Take it back to the manufacturer. Several U.S. companies that manufacture electronics run thriving recycling programs. You can check your manufacturer’s website to know whether they accept products for recycling.
Apple allows its customers to trade in old devices and use credits from products that qualify for their program on new purchases. Best Buy accepts a variety of used electronic products even if you didn’t buy it from them in the first place. Stationery giants like Office Depot and Staples offer credits when you return specific items, while Sprint provides account credits when you return mobile phones (even from other carriers).
Importance of Recycling Electronics
A United Nations study found that more than 53.6 tons of e-waste were thrown away in 2019, out of which only 17.4% was discarded properly. According to the U.S. Environmental Protection Agency, e-waste is the fastest-growing municipal waste stream in America.
Responsible recycling is vital to dispose of toxic substances, and many items contain components that can be reused with minimal to no additional effort.
- Although e-waste makes up only 2% of the total trash in American landfills, it accounts for more than 70% of the overall toxic waste produced in the country.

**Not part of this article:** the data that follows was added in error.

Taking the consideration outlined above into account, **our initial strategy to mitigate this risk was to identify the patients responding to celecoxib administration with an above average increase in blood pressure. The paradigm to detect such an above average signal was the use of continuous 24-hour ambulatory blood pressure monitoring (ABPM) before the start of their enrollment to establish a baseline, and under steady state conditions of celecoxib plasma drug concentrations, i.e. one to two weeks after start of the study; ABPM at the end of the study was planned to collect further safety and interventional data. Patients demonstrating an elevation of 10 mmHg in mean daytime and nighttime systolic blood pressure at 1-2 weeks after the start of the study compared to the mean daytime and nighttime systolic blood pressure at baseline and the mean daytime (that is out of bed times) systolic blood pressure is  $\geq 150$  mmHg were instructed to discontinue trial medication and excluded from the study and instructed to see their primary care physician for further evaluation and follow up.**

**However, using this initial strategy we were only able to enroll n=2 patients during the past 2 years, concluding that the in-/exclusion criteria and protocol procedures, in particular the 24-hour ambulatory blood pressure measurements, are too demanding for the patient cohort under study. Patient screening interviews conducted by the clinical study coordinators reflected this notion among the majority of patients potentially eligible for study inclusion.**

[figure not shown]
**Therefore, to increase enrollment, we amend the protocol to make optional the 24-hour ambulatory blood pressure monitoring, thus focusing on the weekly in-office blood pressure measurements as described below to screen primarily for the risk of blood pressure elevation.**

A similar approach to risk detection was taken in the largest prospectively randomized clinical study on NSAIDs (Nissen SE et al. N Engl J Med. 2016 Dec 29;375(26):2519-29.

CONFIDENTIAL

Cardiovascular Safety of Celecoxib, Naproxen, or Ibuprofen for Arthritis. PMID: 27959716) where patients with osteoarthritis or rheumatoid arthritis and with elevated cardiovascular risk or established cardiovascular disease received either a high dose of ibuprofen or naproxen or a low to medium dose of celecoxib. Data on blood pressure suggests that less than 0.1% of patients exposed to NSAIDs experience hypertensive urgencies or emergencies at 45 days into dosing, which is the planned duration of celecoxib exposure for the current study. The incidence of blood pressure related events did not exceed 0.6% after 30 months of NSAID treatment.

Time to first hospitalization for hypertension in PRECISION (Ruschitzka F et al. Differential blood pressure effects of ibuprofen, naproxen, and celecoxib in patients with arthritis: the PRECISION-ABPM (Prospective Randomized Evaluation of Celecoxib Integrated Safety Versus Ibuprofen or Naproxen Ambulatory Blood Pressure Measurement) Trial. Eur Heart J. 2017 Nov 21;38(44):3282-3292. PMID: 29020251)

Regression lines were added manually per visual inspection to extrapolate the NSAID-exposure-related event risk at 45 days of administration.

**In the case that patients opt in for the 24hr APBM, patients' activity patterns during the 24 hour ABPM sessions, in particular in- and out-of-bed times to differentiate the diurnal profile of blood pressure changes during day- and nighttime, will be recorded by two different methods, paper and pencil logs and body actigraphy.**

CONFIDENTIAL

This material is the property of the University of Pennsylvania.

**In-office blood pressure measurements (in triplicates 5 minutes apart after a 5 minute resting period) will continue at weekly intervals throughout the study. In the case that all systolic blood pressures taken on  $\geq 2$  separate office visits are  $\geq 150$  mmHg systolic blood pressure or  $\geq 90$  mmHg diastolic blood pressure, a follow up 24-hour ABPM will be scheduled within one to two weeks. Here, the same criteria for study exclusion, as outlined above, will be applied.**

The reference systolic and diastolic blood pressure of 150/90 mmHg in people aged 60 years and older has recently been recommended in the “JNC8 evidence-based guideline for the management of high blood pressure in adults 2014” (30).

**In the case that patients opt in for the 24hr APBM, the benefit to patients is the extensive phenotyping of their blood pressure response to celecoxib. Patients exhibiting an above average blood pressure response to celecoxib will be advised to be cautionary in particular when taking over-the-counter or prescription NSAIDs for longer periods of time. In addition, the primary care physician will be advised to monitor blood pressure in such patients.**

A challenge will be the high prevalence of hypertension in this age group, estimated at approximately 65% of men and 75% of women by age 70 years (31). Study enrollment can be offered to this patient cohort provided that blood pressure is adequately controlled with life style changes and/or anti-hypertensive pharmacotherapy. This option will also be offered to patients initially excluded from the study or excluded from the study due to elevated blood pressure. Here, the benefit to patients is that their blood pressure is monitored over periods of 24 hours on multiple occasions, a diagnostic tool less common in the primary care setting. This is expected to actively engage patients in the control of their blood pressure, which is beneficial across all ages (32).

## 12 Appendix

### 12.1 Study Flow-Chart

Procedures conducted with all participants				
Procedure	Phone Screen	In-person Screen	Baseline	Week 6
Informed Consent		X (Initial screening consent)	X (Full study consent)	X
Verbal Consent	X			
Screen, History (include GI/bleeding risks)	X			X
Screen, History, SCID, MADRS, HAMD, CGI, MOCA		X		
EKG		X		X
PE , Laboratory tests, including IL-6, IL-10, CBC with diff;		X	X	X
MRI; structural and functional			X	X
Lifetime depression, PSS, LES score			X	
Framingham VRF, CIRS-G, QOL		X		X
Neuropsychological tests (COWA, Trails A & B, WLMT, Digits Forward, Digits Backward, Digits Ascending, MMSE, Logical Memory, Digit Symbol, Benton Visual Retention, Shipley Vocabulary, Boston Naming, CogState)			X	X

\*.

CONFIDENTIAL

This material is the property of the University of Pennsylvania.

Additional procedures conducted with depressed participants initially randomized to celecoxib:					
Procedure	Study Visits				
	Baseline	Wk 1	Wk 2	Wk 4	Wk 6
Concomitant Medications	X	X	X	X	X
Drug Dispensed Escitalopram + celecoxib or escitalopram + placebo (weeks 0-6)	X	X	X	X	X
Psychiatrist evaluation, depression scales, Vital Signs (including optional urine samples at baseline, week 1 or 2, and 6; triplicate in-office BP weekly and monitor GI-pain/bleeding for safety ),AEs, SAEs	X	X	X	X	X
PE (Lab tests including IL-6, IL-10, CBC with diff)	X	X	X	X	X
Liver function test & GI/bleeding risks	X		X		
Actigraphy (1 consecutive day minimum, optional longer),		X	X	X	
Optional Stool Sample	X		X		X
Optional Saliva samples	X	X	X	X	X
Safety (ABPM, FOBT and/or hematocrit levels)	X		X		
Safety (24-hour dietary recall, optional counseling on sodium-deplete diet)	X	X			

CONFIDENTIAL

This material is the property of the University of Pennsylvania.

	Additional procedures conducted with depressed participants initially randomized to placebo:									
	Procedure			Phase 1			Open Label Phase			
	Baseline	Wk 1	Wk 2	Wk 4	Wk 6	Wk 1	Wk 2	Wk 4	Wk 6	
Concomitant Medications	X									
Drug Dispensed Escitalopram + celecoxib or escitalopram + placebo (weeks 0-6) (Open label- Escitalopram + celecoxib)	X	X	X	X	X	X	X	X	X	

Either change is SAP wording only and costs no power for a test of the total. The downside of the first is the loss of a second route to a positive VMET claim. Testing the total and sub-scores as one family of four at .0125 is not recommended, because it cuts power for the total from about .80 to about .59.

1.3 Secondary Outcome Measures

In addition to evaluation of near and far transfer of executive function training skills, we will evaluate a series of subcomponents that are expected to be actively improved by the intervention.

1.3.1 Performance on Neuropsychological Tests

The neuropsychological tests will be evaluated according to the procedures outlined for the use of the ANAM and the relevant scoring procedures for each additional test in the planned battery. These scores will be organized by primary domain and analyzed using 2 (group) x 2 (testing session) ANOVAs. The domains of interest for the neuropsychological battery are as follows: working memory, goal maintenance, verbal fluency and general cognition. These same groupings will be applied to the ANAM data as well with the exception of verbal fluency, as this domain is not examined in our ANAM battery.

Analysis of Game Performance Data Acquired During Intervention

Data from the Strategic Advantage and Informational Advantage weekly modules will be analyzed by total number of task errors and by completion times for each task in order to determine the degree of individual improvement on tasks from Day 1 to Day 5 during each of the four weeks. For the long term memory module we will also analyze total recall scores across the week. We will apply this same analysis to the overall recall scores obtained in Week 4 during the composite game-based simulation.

- The total e-waste produced worldwide every year is around 20 to 50 million tons.
- Cell phones and electronic gadgets contain precious metals like gold and silver. Americans discard phones containing in excess of 60 million dollars worth of precious metals annually.
- Recycling 1 million laptops can help save energy proportionate to the electricity used by more than 3,500 U.S. households every year.
- Recycling 1 million cell phones could fetch 35,274 pounds (16,000 kilograms) of copper, 772 pounds (350 kilograms) of silver, 75 pounds (34 kilograms) of gold, and 33 pounds (15 kilograms) of palladium.
- Manufacturing a single computer and a monitor uses up 530 pounds (240.5 kilograms) of fossil fuels, 48 pounds (22 kilograms) of chemicals, and 3,307 pounds (1,500 kilograms) of water. Many electronic components labeled “e-waste” are not waste at all, but can instead be remarketed and reused in their actual forms, thus drastically reducing the resource utilization for production.